When Characters Disappoint

Joel can be such a prick.

I love the guy, but there’s no question that his behavior in The Crossing leaves something to be desired. He’s manipulative and passive-aggressive, self-indulgent and self-loathing. I’ve had readers tell me that if they weren’t so sucked into the story they would’ve shut the book. He can be that despicable.

Of course, in I, too, Have Suffered in the Garden Joel comes off as the complete opposite. Maybe that’s why so many of my readers struggle with Adam’s infidelity. Joel’s so nice, and he’s doing everything he can to be there for his partner.

Adam can be such a prick.

Both novels I’ve written in first person, which means as the reader you’re getting a head full of the narrator. You’re seeing everything from one perspective and that perspective is wildly skewed.

On a weekly basis I work with a handful of girls on their creative writing. We meet one-on-one for an hour and chat about what they’ve been thinking over the past week, then read through what they’ve come up with and talk about what’s working (and sometimes what’s not). I love these girls. They’re smart and insightful and so captivated by the stories in their heads. And they’re so keen to share what they’re thinking. It’s a privilege to have a glimpse into their worlds.

About a month ago, one of the girls was freaking out. She’s twelve and she’s writing a novel—and before you say how cute, believe me when I say that this girl has what it takes. A handful of times I’ve wanted to steal her lines. She’s that good. So Kat was freaking out because she’s writing this book about two teenagers who get lost in the Canadian wilderness during a flash food, and she was at the point in her writing where her characters have become separated from each other. The story’s told from the girl’s perspective and for weeks all Kat could talk about was the girl’s boyfriend. What was he doing, what was happening to him, how was he going to find the girl again? I kept telling her to chill out, that she didn’t need to know what the boyfriend was doing. She just needed to concentrate on her narrator and when the boyfriend showed up he’d tell his story.

She didn’t seem to hear me. Every week she’d show up and say the same thing: what’s he doing, what’s happening to him, how’s he going to find her again? Every week I’d tell her to focus on her narrator and when the boyfriend was ready he’d show.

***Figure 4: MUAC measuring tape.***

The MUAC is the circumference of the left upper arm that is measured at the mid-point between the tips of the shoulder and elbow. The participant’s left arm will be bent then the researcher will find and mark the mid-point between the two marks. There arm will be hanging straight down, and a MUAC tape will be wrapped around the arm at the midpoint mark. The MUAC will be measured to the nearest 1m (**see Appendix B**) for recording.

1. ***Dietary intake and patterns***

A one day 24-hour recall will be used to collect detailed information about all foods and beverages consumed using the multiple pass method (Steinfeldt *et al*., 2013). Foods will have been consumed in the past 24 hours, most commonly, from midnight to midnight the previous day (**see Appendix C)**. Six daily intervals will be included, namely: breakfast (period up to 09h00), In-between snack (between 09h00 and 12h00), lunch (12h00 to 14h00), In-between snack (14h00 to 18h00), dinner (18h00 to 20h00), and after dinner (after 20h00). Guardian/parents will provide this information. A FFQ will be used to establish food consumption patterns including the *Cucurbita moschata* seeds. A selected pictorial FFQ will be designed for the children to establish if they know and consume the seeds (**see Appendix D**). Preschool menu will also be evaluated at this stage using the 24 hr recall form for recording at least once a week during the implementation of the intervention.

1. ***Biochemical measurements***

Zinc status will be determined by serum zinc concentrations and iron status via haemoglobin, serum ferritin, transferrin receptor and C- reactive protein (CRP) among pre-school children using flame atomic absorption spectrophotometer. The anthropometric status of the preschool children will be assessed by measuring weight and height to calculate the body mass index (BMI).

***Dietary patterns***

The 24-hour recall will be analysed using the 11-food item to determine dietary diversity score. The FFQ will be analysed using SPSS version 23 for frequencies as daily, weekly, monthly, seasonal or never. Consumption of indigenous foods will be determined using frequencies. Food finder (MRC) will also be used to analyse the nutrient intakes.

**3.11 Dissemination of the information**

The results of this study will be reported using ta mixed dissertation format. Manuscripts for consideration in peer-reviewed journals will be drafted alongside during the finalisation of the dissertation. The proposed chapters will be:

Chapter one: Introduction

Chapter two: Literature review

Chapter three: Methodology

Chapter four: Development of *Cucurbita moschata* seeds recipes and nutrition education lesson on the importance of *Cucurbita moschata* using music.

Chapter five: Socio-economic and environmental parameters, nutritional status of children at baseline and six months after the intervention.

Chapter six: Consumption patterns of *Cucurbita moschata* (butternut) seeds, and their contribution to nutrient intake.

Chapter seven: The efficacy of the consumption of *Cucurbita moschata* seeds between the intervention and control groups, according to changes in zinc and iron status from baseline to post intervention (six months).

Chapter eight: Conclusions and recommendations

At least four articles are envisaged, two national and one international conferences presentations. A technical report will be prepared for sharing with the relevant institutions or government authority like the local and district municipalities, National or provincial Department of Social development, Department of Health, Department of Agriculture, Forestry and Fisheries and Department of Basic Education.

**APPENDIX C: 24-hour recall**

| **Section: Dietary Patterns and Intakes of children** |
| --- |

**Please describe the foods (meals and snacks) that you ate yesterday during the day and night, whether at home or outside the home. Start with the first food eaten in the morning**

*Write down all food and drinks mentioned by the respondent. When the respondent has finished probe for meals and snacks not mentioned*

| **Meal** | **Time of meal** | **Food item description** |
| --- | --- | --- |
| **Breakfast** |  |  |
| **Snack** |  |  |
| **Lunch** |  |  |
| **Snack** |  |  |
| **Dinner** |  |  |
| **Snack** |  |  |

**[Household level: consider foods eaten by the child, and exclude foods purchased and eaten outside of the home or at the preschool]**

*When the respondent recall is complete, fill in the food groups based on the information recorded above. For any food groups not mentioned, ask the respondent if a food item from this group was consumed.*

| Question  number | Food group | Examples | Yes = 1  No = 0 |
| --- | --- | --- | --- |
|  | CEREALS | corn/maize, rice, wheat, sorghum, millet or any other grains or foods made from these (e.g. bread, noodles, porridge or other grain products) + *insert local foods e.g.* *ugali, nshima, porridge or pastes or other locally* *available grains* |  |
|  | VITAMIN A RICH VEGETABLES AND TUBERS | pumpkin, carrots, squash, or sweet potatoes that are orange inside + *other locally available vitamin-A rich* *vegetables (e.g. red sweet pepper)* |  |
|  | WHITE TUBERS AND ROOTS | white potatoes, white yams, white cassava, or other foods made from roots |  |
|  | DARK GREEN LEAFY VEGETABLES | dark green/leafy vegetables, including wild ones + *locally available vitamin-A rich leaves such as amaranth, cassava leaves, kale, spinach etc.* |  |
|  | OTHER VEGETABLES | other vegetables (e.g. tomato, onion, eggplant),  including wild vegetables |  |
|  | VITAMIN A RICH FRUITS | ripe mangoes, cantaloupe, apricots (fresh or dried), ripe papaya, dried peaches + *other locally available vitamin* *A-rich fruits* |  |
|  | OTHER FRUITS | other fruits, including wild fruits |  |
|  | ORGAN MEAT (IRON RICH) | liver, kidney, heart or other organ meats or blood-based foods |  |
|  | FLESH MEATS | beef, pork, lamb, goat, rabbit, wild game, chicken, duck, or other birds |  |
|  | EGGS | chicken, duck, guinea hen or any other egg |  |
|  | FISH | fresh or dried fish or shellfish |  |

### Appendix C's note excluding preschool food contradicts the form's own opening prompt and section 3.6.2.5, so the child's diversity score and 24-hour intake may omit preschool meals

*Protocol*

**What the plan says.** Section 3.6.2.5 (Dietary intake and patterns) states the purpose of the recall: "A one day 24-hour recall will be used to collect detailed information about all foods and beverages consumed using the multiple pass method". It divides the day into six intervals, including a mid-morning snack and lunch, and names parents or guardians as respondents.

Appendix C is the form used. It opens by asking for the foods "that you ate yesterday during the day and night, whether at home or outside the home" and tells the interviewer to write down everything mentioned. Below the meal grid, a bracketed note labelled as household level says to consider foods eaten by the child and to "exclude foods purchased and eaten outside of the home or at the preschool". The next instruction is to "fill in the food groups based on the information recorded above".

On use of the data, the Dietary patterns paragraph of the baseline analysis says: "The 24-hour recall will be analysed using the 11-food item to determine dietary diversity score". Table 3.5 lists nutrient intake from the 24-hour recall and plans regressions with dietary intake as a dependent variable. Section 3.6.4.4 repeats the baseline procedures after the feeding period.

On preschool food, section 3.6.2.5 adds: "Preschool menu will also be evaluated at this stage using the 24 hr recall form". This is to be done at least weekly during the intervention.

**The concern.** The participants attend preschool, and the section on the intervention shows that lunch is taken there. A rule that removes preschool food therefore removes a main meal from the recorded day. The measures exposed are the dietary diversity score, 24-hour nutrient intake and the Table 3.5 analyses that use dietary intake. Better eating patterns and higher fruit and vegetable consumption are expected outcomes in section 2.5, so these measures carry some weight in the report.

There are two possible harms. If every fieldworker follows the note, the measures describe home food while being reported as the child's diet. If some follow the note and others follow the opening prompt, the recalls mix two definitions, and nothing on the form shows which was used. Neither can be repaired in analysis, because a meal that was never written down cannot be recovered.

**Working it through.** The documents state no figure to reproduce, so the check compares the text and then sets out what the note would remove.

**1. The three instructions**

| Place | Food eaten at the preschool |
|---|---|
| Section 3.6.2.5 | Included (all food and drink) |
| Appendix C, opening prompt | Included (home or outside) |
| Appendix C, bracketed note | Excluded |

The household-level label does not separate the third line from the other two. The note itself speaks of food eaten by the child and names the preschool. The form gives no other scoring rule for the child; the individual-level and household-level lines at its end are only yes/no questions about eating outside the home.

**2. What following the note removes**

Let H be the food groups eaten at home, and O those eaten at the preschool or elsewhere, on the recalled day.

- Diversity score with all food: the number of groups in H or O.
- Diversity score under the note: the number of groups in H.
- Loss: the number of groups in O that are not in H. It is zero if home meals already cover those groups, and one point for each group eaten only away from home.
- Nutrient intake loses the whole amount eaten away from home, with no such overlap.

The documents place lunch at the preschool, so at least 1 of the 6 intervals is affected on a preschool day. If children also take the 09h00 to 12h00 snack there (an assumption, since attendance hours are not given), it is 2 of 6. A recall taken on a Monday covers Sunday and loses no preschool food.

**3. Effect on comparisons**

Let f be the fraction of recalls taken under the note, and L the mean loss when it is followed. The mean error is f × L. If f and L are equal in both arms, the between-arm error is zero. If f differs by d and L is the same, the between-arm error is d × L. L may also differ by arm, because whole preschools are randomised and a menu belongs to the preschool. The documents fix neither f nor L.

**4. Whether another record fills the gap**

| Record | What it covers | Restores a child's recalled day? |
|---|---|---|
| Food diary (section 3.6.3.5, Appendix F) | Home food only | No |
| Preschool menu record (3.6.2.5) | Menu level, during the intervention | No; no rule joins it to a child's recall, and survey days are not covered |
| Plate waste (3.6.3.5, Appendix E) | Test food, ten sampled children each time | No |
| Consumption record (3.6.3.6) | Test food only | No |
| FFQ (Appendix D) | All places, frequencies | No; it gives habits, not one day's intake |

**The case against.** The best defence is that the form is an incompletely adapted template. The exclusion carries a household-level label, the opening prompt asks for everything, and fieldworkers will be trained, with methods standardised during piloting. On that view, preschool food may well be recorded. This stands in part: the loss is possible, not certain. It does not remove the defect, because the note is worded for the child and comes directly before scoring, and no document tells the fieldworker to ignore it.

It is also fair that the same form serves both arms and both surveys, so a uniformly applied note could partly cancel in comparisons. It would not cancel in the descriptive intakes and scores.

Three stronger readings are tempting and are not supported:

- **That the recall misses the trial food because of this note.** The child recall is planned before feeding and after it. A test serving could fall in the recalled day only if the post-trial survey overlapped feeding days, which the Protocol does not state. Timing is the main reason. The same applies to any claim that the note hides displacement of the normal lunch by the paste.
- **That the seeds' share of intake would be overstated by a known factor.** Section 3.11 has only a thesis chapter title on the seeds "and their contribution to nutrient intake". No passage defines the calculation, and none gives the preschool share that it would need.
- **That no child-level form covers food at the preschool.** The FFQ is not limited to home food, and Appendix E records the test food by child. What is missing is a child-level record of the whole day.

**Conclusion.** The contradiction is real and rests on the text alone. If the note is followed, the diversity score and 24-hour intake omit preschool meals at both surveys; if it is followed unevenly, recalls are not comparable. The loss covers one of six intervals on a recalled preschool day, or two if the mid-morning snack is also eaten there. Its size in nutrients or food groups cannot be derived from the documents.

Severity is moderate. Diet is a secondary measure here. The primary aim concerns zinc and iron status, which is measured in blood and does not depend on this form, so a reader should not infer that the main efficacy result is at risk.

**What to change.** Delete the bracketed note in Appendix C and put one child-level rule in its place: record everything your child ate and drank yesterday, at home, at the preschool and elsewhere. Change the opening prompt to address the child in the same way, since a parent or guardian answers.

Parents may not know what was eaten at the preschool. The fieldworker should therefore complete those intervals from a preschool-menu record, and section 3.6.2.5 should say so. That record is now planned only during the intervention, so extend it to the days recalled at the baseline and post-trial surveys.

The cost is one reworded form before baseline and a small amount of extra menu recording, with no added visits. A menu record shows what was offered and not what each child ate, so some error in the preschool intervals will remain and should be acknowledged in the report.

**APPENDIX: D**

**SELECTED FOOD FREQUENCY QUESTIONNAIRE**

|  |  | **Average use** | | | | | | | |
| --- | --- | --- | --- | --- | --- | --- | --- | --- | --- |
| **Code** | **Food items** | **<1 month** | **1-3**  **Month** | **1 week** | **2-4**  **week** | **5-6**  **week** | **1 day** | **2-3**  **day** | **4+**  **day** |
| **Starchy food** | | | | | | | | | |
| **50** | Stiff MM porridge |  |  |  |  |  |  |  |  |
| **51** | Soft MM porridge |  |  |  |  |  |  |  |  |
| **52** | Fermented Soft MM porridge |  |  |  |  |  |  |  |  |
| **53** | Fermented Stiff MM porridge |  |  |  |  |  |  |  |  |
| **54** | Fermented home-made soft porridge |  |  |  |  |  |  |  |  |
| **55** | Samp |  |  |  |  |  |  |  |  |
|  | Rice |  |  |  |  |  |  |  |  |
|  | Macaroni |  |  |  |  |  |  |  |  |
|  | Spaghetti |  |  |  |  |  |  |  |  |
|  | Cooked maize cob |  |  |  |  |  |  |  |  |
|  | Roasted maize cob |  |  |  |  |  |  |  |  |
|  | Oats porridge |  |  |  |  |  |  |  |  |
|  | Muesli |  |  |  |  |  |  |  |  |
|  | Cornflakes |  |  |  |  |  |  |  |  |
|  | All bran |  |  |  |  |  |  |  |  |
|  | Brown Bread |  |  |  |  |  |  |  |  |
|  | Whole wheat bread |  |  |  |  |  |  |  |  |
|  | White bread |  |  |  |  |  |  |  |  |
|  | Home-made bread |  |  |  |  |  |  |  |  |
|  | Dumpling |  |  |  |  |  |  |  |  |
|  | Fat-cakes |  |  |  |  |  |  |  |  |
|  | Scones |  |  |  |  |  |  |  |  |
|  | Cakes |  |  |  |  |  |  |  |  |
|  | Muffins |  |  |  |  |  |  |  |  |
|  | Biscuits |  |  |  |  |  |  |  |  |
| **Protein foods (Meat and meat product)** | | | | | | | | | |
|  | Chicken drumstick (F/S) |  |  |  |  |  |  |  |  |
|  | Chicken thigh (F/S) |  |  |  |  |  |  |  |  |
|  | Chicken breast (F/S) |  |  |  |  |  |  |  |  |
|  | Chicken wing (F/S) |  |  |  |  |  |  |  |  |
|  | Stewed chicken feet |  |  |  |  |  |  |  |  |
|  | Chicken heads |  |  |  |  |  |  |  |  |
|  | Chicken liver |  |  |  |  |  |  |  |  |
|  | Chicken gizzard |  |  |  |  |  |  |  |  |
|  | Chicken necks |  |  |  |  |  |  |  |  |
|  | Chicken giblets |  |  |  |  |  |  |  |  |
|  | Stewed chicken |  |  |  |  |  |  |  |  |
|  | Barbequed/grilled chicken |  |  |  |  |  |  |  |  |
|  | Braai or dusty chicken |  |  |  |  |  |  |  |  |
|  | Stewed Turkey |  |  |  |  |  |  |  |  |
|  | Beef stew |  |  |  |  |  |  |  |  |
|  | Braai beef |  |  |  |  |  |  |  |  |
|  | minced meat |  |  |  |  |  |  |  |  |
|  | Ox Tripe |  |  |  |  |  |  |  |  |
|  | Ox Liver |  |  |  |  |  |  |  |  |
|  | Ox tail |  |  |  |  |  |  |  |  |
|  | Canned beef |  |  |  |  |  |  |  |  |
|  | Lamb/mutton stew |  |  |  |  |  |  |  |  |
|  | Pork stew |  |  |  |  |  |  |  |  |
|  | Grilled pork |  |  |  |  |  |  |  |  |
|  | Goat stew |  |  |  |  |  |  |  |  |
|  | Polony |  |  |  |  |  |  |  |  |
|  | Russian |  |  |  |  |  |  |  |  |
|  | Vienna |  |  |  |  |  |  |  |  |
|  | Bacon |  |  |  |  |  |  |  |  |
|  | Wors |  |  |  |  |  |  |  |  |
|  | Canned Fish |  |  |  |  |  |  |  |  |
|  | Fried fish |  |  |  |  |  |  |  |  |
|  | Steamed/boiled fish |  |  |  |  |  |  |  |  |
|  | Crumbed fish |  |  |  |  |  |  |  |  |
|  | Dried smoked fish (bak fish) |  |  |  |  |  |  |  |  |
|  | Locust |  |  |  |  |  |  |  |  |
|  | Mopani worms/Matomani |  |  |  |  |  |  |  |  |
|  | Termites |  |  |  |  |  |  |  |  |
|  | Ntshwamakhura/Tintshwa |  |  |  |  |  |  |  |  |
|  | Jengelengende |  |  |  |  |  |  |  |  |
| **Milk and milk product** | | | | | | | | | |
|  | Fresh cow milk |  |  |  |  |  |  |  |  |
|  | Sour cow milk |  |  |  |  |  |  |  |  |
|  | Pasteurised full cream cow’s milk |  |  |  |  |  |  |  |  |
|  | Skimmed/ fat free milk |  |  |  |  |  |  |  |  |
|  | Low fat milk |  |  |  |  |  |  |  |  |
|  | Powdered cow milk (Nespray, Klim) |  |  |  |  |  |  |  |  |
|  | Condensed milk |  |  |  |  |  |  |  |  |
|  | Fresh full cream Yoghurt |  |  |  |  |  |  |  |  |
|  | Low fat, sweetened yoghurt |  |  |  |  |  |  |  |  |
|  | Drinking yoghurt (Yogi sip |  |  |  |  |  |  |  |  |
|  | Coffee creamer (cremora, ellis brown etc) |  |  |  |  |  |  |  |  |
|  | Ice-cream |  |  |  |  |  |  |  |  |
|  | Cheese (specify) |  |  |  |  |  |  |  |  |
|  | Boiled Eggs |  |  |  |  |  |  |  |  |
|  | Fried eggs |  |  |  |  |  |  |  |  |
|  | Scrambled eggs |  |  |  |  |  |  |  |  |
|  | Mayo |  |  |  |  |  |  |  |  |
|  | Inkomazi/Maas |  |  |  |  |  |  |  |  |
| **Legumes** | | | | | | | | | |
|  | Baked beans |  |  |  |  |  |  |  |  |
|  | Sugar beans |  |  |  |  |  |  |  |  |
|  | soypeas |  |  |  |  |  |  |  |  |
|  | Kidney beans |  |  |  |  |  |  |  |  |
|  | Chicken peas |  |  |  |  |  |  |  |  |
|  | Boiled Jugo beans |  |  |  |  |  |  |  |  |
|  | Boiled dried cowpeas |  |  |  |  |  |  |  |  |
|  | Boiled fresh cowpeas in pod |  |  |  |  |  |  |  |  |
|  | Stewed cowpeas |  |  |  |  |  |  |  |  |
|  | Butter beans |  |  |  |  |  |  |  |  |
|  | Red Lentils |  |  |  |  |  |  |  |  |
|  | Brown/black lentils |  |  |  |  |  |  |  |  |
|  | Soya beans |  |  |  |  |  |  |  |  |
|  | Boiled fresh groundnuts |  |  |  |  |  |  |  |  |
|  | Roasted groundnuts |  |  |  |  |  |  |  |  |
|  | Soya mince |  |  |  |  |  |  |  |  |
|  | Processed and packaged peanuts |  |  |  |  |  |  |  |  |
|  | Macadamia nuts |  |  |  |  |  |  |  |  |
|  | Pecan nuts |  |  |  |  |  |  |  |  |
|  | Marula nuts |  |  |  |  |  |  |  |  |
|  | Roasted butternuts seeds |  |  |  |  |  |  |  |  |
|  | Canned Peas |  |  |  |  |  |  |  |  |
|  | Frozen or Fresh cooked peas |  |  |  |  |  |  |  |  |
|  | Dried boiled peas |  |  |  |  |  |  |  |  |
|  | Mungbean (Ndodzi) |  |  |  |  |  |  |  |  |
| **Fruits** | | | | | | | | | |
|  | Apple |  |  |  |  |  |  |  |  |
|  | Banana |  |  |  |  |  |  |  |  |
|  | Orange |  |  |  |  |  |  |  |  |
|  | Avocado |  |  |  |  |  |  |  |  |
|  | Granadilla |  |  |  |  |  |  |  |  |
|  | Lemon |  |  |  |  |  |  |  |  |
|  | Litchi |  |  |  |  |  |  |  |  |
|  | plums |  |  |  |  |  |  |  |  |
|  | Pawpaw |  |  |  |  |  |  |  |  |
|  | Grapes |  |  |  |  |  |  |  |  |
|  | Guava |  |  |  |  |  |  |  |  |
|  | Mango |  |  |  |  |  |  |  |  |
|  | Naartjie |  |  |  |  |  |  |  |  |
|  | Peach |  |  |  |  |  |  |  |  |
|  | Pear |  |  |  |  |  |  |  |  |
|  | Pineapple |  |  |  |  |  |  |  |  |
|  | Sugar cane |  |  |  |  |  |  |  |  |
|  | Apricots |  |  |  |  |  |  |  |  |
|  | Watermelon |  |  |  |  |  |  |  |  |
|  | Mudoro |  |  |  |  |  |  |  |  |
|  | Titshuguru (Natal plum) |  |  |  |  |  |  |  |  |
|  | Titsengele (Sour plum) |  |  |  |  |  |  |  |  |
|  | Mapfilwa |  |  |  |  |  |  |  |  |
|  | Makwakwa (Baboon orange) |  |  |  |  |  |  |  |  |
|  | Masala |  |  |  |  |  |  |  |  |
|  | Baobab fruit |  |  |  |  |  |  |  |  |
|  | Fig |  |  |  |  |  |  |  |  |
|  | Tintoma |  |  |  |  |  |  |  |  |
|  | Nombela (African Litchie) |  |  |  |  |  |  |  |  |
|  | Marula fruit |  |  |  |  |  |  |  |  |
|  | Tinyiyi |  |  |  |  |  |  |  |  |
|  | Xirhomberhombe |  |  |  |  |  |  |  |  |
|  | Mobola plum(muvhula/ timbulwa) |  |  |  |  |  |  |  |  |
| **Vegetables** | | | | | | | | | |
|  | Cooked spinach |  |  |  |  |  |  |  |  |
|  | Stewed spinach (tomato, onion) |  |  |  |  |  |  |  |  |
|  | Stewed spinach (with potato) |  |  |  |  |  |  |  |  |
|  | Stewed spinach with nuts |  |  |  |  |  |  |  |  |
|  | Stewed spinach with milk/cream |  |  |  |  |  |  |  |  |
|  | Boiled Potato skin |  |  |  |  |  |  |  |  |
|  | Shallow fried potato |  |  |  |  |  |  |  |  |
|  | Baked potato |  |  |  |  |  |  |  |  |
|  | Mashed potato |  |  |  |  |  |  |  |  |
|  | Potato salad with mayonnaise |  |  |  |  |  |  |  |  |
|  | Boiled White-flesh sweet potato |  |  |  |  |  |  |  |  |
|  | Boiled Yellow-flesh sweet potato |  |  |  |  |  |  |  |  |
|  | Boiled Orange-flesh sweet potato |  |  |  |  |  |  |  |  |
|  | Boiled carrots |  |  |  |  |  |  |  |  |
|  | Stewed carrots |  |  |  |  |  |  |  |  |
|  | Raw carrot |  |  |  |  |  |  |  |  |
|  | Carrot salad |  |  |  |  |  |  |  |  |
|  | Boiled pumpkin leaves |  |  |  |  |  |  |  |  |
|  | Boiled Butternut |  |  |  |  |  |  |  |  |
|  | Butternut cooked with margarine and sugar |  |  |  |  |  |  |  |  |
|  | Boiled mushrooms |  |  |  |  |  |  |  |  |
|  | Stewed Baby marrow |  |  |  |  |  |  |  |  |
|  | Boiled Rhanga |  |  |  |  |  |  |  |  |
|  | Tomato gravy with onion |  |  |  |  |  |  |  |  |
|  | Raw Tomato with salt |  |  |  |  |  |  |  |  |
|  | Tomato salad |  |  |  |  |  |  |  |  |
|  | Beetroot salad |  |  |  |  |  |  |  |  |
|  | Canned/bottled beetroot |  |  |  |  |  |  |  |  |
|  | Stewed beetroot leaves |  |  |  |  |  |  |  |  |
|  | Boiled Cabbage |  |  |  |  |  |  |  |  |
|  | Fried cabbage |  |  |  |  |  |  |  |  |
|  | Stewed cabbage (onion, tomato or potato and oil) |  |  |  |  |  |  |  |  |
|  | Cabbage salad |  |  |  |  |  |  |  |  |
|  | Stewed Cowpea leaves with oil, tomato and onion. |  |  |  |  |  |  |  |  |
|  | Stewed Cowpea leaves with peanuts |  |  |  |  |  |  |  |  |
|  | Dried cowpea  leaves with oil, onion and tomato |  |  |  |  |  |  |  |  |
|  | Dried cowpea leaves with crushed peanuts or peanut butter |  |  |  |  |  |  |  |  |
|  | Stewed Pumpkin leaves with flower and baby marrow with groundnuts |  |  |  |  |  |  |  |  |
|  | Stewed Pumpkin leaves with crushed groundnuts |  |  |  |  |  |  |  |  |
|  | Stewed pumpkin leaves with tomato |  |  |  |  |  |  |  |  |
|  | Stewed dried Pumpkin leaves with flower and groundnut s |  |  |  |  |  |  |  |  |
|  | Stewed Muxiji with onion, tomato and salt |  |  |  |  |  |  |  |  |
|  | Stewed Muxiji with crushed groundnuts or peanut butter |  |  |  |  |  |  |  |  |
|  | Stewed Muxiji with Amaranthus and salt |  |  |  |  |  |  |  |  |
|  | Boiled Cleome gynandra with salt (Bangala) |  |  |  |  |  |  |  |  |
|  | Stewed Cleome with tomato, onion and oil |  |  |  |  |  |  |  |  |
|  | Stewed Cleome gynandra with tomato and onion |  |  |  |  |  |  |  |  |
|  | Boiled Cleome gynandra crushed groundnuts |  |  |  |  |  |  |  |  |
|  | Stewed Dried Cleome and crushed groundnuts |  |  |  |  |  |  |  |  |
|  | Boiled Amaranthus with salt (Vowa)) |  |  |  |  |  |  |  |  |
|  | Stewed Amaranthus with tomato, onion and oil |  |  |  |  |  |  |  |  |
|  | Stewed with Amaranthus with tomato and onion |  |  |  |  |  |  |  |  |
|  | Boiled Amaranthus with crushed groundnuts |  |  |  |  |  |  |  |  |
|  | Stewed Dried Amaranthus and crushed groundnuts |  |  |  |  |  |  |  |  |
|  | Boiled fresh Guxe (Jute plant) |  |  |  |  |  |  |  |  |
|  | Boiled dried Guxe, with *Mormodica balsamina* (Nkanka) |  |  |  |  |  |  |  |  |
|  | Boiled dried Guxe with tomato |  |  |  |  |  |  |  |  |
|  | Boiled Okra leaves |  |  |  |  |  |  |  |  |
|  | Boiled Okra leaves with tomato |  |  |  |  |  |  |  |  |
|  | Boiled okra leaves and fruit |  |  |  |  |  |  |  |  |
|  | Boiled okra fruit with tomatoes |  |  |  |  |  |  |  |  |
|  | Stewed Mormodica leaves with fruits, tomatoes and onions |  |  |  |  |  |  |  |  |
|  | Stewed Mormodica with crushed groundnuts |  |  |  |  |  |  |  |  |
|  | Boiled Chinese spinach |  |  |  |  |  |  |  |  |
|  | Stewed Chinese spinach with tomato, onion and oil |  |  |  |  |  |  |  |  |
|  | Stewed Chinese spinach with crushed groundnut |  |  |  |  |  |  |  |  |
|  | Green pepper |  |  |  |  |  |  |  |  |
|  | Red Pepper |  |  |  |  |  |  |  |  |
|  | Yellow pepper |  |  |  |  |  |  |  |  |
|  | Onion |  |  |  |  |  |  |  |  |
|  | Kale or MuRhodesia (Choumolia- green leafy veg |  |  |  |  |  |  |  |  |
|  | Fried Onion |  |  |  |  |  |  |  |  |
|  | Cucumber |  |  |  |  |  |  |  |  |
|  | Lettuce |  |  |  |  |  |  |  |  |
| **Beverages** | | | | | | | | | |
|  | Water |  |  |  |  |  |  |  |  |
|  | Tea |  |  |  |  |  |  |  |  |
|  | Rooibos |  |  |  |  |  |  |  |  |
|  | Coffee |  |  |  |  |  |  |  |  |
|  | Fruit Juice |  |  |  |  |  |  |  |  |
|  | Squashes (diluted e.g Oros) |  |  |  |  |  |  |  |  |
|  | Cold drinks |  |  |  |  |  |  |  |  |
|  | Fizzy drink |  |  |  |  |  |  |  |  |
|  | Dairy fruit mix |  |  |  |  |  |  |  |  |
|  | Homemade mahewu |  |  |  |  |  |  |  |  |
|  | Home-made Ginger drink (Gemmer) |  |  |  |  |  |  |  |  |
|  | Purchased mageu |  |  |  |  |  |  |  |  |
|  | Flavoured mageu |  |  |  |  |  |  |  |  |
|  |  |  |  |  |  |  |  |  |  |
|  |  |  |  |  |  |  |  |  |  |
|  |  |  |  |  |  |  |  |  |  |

Then she told me she was afraid he wouldn’t. That he’d abandon his girlfriend altogether.

Oh.

As writers, we fall in love with our characters. We really do. We follow them through one ordeal after another and we just want them to be okay.

And we really don’t want them to disappoint us.

Kat had been so preoccupied with the boyfriend because she’d built him up in her mind as the kind of guy who’d do whatever it took to find his girlfriend after she fell into the river. She didn’t want him to be the kind of guy who gave up.

Now, you might be thinking that she’s the author so she gets to decide. But that’s not how it works, not for many writers. These characters have lives of their own. They make their own choices. We just tell their stories.

I’m about halfway through the writing of my third novel, and this one has three narrators. Joel and Adam both have a voice, and this time James does, too. The only time prior to writing this novel that I’ve written in James’s voice was when I wrote “Mixed Media,” which won the Chris O’Malley Fiction Prize a few years ago. If you read that story (subscribe to my blog and I’ll send you a copy), you’ll want to wrap your arms around James. And the way Joel goes on and on about him in The Crossing you can’t help but think he’s a good guy, even though he makes some mistakes along the way.

A few days ago I was at Steeping Room with a beautiful green coconut tea and my laptop, my conversation with Kat fresh in my mind. I was ready to write a scene, one I’d been thinking about for a long time. Told from James’s perspective, this scene takes place on Christmas in 2006 and has a very specific, disturbing end. All I had to do was get to that end.

But nothing was coming. I couldn’t even see the scene I’d envisioned anymore. Instead I was being pulled in a different direction and god, was I fighting it. Because James wouldn’t behave the way the scene wanted to be written. He wouldn’t make the mistake he was about to make. He was better than what he wanted me to write.

I had to squeeze my eyes shut when I touched my keyboard. I’m sure I was cringing as I wrote. Every so often I’d have to stop and catch my breath.

And let go.